He described the fraud as unfortunate because of the important role the government loans provided small businesses that otherwise would have gone bankrupt.

“It has certainly been a lifeline for a large number of small businesses,” Shear said.

His outrage was shared by members of Congress.

“Frankly, I am shocked by these findings,” said Rep. Judy Chu, D-Calif.

Rep. Ross Spano, R-Fl., said, “These loans have helped small businesses keep the lights on.”

Business

Gottheimer and Philips Urge Congressional PPP Renewal
Congress
Gottheimer and Philips Urge Congressional PPP Renewal
October 30, 2020
by Sara Wilkerson

Earlier this week, Rep. Josh Gottheimer, D-N.J. and Dean Phillips, D-Minn., discussed the continuously growing need to renew the Small Business Administration’s Paycheck Protection Program for a second round and urged both Congress and the administration to continue bipartisan negotiations for a new COVID-19 relief deal.... Read More

Walmart Pulls Guns Off Shelves as Precaution Ahead of Election
2020 Elections
Walmart Pulls Guns Off Shelves as Precaution Ahead of Election

Walmart Inc. has temporarily pulled ammunition and guns off its shelves ahead of any possible looting or civil unrest that could take place following next week's election. "We have seen some isolated civil unrest and as we have done on several occasions over the last few... Read More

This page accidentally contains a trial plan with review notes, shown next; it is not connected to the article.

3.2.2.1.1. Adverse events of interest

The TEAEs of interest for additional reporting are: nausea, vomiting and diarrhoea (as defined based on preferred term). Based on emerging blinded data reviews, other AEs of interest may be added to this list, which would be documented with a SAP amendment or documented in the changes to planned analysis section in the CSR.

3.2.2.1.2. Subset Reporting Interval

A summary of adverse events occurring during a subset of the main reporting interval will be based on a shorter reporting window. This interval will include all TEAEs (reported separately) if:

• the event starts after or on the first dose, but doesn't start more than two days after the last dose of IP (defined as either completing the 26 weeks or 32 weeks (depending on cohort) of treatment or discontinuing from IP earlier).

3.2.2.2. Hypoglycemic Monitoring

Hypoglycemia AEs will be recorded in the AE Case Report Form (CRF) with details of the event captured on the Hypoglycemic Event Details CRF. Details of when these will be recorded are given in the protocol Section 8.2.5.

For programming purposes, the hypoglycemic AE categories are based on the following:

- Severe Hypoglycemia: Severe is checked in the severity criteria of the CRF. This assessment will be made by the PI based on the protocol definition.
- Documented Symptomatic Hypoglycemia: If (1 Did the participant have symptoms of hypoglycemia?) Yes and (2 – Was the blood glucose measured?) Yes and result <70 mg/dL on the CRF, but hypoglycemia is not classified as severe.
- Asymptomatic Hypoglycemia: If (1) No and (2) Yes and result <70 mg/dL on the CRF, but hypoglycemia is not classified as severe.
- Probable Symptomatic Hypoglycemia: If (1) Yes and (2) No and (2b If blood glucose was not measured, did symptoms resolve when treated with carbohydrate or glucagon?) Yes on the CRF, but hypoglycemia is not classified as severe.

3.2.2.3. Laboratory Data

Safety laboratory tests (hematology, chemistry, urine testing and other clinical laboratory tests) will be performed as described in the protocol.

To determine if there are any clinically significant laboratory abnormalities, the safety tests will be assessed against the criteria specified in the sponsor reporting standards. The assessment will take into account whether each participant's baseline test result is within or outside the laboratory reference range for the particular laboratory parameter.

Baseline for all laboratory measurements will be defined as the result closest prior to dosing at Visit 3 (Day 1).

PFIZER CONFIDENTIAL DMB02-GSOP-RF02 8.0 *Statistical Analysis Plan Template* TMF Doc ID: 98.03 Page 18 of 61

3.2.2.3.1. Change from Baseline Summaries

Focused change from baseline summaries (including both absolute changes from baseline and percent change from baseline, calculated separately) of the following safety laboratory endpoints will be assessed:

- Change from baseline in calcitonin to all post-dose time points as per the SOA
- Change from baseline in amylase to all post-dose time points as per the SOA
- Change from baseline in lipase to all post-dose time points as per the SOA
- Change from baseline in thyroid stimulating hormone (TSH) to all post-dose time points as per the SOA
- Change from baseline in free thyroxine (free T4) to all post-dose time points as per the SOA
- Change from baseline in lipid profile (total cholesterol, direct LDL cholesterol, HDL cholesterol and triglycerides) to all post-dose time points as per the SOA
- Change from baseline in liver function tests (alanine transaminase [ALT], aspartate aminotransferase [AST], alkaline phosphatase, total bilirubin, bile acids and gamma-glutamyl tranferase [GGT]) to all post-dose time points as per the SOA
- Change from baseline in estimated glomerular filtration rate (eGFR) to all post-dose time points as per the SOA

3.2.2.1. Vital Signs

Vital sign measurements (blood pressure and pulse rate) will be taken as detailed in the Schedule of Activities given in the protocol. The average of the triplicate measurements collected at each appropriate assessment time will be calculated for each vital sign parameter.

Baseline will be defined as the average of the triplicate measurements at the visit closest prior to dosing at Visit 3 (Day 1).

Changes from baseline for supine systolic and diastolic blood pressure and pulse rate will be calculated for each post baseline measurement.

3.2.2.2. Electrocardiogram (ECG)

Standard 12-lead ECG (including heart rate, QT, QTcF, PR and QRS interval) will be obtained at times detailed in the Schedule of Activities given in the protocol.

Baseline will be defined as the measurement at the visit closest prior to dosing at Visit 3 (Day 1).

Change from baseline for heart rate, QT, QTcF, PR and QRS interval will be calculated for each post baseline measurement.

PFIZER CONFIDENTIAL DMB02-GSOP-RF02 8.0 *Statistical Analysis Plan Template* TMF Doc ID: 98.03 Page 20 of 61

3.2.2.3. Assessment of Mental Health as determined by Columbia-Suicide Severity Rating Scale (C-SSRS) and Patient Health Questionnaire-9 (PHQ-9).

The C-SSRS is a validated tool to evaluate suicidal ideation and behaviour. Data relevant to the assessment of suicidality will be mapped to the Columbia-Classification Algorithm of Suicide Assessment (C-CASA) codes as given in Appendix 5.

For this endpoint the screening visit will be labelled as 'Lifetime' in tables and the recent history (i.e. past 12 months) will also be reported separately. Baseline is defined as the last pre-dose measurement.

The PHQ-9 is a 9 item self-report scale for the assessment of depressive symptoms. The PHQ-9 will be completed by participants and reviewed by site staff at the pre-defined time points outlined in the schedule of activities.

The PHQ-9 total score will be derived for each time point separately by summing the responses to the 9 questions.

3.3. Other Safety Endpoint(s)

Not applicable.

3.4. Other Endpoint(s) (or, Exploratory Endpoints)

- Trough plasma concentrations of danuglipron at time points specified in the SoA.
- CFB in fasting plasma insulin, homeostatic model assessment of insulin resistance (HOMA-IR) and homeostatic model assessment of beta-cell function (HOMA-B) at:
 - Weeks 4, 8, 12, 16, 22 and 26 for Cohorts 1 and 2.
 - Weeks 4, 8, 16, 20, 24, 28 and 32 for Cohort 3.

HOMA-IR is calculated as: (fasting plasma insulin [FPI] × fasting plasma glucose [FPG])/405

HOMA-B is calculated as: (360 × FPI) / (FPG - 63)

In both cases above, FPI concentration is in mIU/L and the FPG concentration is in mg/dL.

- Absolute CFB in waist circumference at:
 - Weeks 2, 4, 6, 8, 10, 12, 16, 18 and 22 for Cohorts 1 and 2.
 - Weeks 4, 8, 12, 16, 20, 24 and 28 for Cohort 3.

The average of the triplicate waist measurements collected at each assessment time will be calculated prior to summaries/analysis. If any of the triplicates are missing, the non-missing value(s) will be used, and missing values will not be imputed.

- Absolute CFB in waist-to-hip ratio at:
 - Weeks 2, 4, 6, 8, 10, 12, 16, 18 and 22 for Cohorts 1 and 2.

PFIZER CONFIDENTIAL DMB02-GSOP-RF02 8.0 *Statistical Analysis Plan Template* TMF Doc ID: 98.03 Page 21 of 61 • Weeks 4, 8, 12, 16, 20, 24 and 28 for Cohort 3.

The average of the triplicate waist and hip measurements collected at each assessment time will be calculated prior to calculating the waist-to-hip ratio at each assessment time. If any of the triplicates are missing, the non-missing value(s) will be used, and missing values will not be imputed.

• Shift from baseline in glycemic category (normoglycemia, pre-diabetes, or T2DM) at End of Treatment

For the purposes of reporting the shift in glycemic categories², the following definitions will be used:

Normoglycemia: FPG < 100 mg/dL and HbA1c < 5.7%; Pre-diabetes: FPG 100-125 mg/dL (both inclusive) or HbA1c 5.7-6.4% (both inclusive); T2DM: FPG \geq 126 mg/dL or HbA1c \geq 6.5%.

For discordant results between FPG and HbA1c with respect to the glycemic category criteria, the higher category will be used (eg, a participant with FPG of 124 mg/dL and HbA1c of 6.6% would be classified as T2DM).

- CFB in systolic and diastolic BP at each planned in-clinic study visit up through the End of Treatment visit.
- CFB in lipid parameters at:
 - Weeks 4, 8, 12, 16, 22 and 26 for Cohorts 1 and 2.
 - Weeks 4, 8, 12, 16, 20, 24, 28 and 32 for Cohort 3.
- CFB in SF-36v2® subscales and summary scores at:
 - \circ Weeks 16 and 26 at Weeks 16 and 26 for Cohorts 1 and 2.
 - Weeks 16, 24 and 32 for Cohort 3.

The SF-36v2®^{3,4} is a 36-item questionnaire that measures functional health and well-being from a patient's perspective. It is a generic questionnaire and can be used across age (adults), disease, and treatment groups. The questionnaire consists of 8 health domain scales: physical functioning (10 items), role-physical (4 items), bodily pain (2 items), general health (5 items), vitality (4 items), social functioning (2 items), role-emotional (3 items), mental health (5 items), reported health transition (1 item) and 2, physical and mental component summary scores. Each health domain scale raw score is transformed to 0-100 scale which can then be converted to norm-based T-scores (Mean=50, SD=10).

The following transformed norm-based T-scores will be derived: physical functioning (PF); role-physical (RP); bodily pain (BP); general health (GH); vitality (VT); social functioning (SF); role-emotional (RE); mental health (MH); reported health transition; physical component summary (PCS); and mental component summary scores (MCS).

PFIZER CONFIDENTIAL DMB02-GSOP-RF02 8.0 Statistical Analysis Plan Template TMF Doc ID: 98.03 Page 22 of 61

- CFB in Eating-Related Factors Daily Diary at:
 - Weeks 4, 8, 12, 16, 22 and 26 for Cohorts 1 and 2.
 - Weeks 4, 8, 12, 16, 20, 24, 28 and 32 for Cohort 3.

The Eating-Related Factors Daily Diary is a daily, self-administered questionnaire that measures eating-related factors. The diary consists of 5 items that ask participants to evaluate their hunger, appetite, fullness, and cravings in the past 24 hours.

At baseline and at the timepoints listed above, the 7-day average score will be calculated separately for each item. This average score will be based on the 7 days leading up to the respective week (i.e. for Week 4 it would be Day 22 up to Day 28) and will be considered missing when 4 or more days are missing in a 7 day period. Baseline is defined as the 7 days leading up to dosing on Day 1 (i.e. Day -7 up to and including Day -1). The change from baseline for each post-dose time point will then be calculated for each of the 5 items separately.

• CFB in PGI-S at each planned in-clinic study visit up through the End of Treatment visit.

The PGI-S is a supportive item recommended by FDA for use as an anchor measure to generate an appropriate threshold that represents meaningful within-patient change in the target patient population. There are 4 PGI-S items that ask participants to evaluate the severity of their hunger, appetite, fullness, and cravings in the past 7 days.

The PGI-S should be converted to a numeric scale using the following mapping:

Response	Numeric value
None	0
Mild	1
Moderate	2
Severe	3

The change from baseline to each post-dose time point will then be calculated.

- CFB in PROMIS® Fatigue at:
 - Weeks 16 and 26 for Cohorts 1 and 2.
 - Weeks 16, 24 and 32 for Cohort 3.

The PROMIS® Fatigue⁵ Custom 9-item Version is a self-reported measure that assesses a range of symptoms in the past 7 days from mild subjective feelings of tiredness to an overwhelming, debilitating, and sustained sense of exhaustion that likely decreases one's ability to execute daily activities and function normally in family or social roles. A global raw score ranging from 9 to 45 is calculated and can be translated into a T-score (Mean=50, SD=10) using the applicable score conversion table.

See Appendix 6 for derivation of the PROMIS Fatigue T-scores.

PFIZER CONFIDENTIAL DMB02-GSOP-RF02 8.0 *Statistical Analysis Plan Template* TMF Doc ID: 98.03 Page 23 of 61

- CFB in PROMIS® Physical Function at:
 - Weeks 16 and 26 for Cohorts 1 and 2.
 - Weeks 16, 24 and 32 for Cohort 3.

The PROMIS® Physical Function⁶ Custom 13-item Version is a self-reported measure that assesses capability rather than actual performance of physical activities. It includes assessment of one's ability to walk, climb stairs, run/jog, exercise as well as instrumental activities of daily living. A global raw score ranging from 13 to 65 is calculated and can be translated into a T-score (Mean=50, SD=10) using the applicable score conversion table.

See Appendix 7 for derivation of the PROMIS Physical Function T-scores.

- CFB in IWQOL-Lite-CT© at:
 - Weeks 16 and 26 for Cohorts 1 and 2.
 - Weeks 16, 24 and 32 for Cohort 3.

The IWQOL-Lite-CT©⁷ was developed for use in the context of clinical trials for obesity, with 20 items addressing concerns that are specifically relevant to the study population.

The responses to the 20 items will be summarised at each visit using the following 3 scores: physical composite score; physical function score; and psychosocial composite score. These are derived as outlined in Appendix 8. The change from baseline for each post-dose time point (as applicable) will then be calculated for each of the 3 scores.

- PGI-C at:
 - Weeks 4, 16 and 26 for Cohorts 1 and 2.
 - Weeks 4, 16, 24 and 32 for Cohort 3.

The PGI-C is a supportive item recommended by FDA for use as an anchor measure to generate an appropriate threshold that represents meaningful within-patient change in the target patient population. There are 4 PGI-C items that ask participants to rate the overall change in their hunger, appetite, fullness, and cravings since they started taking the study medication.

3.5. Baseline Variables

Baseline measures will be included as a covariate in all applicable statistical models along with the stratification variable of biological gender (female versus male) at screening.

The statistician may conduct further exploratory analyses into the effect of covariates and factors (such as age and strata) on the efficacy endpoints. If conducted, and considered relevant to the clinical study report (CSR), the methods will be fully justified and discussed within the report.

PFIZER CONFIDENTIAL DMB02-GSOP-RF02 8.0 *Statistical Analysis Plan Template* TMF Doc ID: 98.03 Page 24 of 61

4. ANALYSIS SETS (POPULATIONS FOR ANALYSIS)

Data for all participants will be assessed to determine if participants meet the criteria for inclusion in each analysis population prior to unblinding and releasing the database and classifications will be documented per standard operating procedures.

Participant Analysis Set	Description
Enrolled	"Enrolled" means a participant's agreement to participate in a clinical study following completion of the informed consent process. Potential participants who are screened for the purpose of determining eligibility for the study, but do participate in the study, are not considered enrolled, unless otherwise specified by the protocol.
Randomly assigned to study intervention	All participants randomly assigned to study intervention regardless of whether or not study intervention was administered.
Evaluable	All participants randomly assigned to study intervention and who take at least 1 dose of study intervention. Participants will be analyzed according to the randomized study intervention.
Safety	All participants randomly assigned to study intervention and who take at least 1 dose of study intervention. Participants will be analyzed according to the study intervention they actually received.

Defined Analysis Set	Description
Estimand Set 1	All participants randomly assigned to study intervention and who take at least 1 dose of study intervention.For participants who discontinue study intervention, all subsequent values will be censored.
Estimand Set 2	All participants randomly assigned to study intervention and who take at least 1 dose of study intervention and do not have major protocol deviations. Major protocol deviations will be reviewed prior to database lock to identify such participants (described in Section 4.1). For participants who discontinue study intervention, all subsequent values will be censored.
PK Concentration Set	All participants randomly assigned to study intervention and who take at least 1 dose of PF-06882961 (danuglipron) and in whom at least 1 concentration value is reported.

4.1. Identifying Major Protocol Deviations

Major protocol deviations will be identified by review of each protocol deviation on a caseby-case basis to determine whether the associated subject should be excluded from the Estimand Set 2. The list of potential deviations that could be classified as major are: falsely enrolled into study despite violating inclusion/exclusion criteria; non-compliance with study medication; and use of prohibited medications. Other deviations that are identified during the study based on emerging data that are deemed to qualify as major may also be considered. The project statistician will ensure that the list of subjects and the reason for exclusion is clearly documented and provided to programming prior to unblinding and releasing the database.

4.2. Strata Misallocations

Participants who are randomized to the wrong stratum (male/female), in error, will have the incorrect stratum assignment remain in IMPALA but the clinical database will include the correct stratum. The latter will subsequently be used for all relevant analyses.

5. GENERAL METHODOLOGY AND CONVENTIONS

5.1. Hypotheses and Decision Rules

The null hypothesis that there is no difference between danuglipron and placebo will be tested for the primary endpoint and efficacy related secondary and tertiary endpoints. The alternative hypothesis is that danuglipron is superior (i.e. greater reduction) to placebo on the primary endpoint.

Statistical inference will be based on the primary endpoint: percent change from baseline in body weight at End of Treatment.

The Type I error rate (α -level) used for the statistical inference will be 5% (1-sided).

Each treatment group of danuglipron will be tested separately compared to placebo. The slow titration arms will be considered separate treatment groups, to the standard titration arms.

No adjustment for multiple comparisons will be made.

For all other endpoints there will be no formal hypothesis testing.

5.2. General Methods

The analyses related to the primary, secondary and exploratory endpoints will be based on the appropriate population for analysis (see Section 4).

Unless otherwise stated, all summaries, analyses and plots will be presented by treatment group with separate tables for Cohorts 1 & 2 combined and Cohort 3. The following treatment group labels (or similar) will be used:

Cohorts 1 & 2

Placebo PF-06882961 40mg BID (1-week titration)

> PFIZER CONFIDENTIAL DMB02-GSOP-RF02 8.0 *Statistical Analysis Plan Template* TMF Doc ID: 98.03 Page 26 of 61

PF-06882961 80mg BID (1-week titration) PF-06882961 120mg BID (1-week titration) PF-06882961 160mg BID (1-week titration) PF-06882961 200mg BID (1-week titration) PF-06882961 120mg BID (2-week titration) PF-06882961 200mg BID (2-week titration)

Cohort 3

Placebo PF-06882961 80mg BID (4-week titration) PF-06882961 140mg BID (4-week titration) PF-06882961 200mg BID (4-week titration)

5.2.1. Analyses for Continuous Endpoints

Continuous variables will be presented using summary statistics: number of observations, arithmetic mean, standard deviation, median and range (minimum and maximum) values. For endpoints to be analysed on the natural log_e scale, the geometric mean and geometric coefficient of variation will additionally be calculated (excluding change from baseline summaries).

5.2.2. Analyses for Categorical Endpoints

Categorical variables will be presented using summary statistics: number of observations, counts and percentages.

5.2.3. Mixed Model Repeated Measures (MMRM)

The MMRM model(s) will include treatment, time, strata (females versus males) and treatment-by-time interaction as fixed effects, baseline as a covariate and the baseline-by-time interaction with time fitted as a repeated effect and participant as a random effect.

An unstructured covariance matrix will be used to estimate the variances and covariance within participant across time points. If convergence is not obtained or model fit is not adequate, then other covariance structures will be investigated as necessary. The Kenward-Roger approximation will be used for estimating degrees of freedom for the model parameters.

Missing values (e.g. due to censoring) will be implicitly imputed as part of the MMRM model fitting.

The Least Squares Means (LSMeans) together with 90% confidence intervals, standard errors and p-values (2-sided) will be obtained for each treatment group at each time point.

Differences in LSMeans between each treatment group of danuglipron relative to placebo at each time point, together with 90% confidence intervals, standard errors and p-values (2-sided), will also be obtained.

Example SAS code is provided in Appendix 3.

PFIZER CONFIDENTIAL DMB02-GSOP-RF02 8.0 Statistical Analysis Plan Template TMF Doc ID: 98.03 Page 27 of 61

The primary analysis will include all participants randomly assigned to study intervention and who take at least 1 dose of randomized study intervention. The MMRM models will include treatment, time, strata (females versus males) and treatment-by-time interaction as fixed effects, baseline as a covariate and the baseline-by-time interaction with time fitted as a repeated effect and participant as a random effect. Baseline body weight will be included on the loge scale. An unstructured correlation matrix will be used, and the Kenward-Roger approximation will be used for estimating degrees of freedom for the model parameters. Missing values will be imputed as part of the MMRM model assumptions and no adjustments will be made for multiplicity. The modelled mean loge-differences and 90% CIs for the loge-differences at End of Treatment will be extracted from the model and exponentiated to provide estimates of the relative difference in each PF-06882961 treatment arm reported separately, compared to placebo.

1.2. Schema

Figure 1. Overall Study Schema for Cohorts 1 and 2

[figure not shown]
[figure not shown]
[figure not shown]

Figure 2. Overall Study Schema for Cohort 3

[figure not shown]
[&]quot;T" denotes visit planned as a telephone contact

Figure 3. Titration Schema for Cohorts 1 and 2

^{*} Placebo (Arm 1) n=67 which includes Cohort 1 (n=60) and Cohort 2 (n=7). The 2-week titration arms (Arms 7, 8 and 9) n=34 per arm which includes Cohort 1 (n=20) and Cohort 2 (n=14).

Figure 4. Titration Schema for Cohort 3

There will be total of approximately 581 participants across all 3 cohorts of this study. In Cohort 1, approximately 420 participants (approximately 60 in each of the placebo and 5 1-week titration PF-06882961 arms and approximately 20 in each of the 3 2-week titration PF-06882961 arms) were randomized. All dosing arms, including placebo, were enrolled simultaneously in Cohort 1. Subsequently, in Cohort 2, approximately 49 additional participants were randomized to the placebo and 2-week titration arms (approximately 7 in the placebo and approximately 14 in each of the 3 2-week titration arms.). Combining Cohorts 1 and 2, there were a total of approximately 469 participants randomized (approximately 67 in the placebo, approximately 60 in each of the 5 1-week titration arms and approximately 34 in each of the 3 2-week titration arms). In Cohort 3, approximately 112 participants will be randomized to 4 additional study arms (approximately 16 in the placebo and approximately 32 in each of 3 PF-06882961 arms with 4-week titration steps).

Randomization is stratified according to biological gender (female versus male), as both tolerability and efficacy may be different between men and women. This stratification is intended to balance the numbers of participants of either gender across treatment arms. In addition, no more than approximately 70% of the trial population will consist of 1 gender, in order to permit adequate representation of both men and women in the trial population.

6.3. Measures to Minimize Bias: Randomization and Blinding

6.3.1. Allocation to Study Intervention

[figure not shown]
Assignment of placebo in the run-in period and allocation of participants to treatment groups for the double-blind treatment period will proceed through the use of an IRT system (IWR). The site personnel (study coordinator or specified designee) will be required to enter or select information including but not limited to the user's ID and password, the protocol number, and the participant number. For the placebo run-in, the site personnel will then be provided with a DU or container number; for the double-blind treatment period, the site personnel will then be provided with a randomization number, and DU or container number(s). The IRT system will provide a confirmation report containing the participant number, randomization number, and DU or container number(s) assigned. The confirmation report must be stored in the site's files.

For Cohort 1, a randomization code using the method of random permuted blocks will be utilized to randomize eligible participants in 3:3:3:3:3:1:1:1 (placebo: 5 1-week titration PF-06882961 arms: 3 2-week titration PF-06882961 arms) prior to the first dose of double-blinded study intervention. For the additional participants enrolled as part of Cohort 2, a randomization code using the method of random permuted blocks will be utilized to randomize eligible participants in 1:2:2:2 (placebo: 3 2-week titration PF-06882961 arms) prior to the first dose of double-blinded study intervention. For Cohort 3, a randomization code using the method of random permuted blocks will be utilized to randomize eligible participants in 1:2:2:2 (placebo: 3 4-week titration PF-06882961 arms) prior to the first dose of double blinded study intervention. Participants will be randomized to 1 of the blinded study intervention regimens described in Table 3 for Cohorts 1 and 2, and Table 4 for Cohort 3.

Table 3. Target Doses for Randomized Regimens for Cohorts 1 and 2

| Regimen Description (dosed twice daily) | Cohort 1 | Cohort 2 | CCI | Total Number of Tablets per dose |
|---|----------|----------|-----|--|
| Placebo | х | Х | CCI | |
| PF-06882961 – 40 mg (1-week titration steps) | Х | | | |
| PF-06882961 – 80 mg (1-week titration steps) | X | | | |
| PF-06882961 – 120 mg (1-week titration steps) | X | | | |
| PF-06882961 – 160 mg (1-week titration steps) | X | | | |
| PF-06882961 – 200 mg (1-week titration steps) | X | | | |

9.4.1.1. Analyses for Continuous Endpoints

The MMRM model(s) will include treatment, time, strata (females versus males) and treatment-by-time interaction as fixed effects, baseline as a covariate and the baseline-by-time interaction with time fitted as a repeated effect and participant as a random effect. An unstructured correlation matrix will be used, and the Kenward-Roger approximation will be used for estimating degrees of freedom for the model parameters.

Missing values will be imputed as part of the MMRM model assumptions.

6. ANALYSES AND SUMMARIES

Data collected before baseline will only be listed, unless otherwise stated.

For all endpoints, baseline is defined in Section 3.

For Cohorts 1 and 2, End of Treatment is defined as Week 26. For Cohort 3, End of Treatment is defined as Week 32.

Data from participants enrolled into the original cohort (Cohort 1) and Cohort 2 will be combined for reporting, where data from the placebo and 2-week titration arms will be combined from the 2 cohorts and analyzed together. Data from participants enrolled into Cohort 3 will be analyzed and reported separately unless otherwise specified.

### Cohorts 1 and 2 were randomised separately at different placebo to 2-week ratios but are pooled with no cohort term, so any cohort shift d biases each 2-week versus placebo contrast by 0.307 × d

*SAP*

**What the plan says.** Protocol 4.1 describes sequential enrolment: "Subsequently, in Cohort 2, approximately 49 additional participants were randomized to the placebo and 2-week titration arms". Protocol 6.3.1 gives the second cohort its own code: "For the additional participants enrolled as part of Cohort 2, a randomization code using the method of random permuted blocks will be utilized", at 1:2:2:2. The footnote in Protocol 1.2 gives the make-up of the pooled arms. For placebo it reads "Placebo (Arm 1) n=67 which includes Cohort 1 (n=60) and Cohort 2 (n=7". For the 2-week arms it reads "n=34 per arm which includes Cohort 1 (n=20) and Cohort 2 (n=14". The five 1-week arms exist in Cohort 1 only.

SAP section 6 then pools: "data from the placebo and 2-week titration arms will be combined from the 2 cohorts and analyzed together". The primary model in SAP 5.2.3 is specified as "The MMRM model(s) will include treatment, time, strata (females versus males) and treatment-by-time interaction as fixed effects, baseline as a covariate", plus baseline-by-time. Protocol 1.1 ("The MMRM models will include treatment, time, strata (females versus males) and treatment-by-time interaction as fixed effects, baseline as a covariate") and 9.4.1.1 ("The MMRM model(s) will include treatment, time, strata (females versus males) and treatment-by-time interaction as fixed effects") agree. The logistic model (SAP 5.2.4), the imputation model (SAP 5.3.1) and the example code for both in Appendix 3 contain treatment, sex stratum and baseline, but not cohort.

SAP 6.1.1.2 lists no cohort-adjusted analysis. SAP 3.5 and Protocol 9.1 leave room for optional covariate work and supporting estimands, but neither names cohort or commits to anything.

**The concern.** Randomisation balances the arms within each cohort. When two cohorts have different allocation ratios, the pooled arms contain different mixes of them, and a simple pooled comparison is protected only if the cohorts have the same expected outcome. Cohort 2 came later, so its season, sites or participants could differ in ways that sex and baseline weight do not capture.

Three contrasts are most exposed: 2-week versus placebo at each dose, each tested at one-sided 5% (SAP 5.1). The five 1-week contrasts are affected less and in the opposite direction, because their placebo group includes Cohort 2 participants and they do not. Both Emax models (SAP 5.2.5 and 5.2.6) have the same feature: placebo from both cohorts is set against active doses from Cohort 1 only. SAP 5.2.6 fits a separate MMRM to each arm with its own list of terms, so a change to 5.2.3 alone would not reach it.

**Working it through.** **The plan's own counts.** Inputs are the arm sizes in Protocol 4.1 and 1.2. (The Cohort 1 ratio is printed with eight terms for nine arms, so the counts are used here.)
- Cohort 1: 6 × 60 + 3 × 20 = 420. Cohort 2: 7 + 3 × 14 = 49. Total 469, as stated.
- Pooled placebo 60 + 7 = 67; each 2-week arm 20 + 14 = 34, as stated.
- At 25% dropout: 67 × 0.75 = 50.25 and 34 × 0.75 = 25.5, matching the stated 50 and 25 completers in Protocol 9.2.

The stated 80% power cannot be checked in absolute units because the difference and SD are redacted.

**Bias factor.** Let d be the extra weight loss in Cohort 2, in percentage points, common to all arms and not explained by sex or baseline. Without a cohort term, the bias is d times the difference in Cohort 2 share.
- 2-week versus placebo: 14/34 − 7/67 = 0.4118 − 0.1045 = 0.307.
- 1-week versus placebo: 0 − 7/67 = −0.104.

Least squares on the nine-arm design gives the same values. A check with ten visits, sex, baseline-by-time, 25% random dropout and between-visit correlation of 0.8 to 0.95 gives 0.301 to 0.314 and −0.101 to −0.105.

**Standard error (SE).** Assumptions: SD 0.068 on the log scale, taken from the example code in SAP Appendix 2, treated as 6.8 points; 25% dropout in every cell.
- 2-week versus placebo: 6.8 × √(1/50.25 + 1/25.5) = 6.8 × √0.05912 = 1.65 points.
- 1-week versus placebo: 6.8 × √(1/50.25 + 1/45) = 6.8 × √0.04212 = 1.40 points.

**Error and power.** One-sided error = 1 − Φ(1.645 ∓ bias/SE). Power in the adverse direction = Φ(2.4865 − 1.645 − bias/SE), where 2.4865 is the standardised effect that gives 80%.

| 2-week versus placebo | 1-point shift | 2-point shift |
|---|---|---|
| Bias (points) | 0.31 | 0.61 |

Flying is Safer Than Grocery Shopping or Eating Out, Report Says
Health
Flying is Safer Than Grocery Shopping or Eating Out, Report Says

Flying ranks below grocery shopping and eating in a restaurant when it comes to the risk of contracting COVID-19 in a public place, a new study claims. It's all in the ventilation and the protocols, researchers at Harvard University's T.H. Chan School of Public Health found in their Phase... Read More

American Airlines Is Planning Boeing 737 Max Tours as Ungrounding Nears
Business
American Airlines Is Planning Boeing 737 Max Tours as Ungrounding Nears

American Airlines wants to give tours of Boeing 737 Max aircraft at DFW International Airport and other locations before the beleaguered jets return to the skies more than 18 months of being grounded. The Fort Worth-based airline, the second-largest U.S. owner of 737 Max jets, told employees at an internal meeting last week that... Read More

Airlines Face Winter Survival Test After Virus Slows Rebound
Business
Airlines Face Winter Survival Test After Virus Slows Rebound

The resurgent Covid-19 pandemic is pushing back the recovery in air travel, turning winter into a survival test for carriers now pinning hopes on a spring rebound. Airlines are urging governments to introduce more testing and travel bubbles to help spur demand. The industry is on... Read More

Few New Movies, Small Crowds: Can AMC and B&B Theaters Survive the Pandemic?
Entertainment
Few New Movies, Small Crowds: Can AMC and B&B Theaters Survive the Pandemic?

At AMC Town Center in the Kansas City suburb of Leawood, Kan., the 20-screen complex has a few recent offerings: There's a new comedy starring Robert DeNiro and Rob Riggle, Christopher Nolan's "Tenet" and a thriller with Russell Crowe. But it's the oldies that tell the story of how the coronavirus pandemic has shaped the movie theater... Read More

News From The Well
scroll top